1. Assess their appearance
As mentioned, a common rule of thumb when assessing the weight a German Shepherd should be is to look to their ribs. If your German Shepherd is a healthy weight, you shouldn’t be able to see their ribs, but you should be able to feel them easily – usually, they should have just a thin layer of fat over them.
It’s the same with their spine: if you see it, that means they’re too thin, but you should be able to feel the spine of a healthy German Shepherd with ease, because it should ideally only be covered by a thin layer of fat.
German Shepherds of a healthy weight should also have a visible waistline that is slightly smaller than their chest, and the base of their tail should have a small layer of fat that is smooth to the touch.
2. Their body has no definition
German Shepherds are supposed to have a lean and athletic build. This is why, at a healthy weight, you should be able to feel their ribcage and spine.
So, if your German Shepherd is looking a bit chunky or you are unable to feel their ribcage or spine under all the fat, you need to put them on a diet.
3. They get tired and overexerted easily
When German Shepherds are out of shape and overweight, they will become fatigued after just a few steps, panting a lot or wanting to stop already only minutes into your walk.
If this seems to be happening more often than it should, and you can rule out other external factors (such as hot weather) as being the cause, it is time to consult your vet about a diet and exercise plan.
4. They struggle to groom themselves
If your German Shepherd can’t reach behind their ear to itch their scratch or don’t seem to have the flexibility necessary to bite or groom themselves, this is a clear indication that they need to go on a diet due to being overweight.
Handy Hint: If your female GSD is gaining weight quickly make sure to rule out pregnancy. Here are the signs of pregnancy that show in German Shepherds.
Why are German Shepherds more prone to weight-gain?
When it comes to mealtimes, most dogs are able to self-regulate, and stop eating after a certain point once they’re full up or have enough food to maintain their energy levels.
However, German Shepherds are one of the few dog breeds that do not possess that ability of knowing when to stop – if left to their own devices, they could possibly even eat themselves to death.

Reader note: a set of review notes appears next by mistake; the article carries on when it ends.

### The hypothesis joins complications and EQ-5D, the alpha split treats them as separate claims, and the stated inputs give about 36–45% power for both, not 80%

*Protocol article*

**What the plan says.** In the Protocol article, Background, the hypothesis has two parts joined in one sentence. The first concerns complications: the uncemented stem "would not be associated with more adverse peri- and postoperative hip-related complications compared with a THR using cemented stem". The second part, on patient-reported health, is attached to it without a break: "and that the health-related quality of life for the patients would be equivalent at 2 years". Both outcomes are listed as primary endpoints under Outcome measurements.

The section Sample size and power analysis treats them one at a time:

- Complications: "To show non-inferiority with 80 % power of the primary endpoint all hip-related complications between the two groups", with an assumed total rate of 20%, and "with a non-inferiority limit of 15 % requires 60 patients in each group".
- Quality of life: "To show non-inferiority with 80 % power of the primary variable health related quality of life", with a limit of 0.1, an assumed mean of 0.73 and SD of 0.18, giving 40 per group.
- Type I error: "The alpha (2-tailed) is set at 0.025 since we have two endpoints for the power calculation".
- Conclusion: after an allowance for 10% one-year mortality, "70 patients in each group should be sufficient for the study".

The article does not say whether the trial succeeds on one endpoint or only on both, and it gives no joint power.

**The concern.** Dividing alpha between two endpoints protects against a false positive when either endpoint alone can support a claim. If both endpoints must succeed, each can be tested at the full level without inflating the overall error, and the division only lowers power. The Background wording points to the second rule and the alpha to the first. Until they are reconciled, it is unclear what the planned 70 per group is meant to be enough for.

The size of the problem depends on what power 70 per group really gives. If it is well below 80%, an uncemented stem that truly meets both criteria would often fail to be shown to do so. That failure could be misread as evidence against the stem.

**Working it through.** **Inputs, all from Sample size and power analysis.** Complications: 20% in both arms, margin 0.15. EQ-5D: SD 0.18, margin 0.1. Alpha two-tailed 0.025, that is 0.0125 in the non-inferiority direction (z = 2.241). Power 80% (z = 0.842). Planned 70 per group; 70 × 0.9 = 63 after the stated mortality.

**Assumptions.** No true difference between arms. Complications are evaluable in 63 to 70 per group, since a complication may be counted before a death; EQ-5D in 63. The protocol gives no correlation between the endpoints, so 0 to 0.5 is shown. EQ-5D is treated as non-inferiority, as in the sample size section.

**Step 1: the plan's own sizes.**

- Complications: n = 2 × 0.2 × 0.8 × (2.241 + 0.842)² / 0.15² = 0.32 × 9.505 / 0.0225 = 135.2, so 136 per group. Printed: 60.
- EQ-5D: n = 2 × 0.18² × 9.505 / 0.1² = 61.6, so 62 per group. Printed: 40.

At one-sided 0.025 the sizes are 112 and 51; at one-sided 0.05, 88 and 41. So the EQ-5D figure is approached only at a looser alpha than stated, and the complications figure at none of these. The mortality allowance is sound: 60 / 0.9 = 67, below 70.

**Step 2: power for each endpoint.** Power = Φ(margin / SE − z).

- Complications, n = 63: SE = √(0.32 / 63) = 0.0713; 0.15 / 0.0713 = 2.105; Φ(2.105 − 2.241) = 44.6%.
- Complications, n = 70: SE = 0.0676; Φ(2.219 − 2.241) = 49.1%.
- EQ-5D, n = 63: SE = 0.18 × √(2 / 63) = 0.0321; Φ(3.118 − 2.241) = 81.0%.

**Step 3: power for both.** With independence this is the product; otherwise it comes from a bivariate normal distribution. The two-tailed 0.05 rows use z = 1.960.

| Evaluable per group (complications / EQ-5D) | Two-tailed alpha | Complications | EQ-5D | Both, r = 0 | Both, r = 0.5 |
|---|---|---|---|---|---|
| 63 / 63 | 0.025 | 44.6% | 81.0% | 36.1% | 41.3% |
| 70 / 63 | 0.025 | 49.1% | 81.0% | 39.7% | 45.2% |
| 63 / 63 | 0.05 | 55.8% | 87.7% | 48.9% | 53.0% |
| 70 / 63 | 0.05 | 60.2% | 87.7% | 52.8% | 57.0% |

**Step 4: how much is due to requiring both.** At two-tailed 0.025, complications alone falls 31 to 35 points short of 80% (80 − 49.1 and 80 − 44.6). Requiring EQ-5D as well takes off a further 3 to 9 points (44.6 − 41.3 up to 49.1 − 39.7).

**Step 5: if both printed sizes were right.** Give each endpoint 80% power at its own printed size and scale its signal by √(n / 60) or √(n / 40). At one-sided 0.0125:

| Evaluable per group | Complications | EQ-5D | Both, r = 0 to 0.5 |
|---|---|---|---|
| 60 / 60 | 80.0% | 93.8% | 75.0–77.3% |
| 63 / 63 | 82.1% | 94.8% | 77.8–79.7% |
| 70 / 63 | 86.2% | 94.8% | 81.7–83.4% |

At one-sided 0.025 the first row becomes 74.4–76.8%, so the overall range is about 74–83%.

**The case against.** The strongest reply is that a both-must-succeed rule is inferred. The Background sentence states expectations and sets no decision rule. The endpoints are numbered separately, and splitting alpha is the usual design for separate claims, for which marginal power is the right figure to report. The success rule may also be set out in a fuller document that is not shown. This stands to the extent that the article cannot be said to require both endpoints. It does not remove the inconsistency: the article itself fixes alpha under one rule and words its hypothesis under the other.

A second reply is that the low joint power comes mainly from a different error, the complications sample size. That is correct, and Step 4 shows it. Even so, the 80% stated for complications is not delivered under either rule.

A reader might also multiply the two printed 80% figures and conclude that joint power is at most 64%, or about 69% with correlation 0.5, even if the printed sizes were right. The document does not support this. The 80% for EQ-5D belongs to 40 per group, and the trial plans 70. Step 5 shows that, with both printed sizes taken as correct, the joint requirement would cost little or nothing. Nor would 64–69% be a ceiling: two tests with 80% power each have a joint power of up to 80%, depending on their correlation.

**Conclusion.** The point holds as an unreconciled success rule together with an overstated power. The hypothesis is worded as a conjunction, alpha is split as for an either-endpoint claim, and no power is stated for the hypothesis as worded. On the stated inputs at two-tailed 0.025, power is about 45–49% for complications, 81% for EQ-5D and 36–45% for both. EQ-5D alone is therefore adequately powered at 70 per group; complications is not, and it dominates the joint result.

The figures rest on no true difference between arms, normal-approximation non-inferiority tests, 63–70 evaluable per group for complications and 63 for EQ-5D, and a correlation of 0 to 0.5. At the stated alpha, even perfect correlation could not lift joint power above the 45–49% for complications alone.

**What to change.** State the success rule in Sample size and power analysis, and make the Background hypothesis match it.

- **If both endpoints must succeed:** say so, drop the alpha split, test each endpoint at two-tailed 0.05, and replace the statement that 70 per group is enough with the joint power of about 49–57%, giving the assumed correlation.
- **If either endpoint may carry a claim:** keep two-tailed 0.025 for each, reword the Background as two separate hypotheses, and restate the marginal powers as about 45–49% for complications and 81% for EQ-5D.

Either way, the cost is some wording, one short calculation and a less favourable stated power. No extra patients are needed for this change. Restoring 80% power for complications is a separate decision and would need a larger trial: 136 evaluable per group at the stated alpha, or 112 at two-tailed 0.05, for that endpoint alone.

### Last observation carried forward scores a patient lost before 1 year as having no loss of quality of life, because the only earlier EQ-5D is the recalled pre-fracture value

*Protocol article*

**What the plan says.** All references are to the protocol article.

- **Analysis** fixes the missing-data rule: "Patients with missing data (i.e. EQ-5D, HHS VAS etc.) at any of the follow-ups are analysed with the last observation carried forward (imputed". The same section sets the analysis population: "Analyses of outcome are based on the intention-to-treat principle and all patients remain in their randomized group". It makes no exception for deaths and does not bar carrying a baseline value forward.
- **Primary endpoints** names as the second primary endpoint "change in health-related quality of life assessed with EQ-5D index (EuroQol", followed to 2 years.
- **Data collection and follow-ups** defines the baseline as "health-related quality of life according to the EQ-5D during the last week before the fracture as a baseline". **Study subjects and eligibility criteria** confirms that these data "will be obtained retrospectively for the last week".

German Shepherds love food and will eat pretty much anything, but they don’t know where to stop. Their owners need to remain extra vigilant in order to ensure that they do not overindulge and end up harming themselves as a result due to being overweight.
Owners need to keep mealtimes to twice a day with controlled, limited portions in order to ensure the wellbeing of their dog – and certainly avoid any foods bad for German Shepherds.
As well as this, German Shepherds, especially when they approach a more senior age, tend to be a lot less active when they get older.
If left to their own devices, they will run around and play a lot less than is healthy for them, and as with humans, this lack of exercise contributes to them gaining weight.
Handy Hint: Whilst your German Shepherd might be very manic now, he could start to calm down in the future.
If you choose a German Shepherd as your pet, rest assured that you have gained an adoring best friend for life! It’s clear to see that for German Shepherds, being your companion is in their DNA.
However, that doesn’t mean that owning a German Shepherd comes without some challenges to overcome.
Although German Shepherds might be more prone to weight gain to other breeds if kept inactive, this doesn’t have to be a problem provided owners are vigilant in their care and regularly assess and check their German Shepherd for signs of weight gain.
On the whole, as long as you don’t feed your German Shepherd more than twice a day and ensure that they get the optimum amounts of exercise, they should be fine.
If you have any concerns about your German Shepherd’s weight, it isn’t the end of the world, either. It is just something to discuss with your vet to make sure your dog has a happy, fulfilling and healthy life.
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There are certain foods your German Shepherd should never eat, as they can be toxic to them. See what they are on the link below.
Image in header licensed via StockUnlimited.com.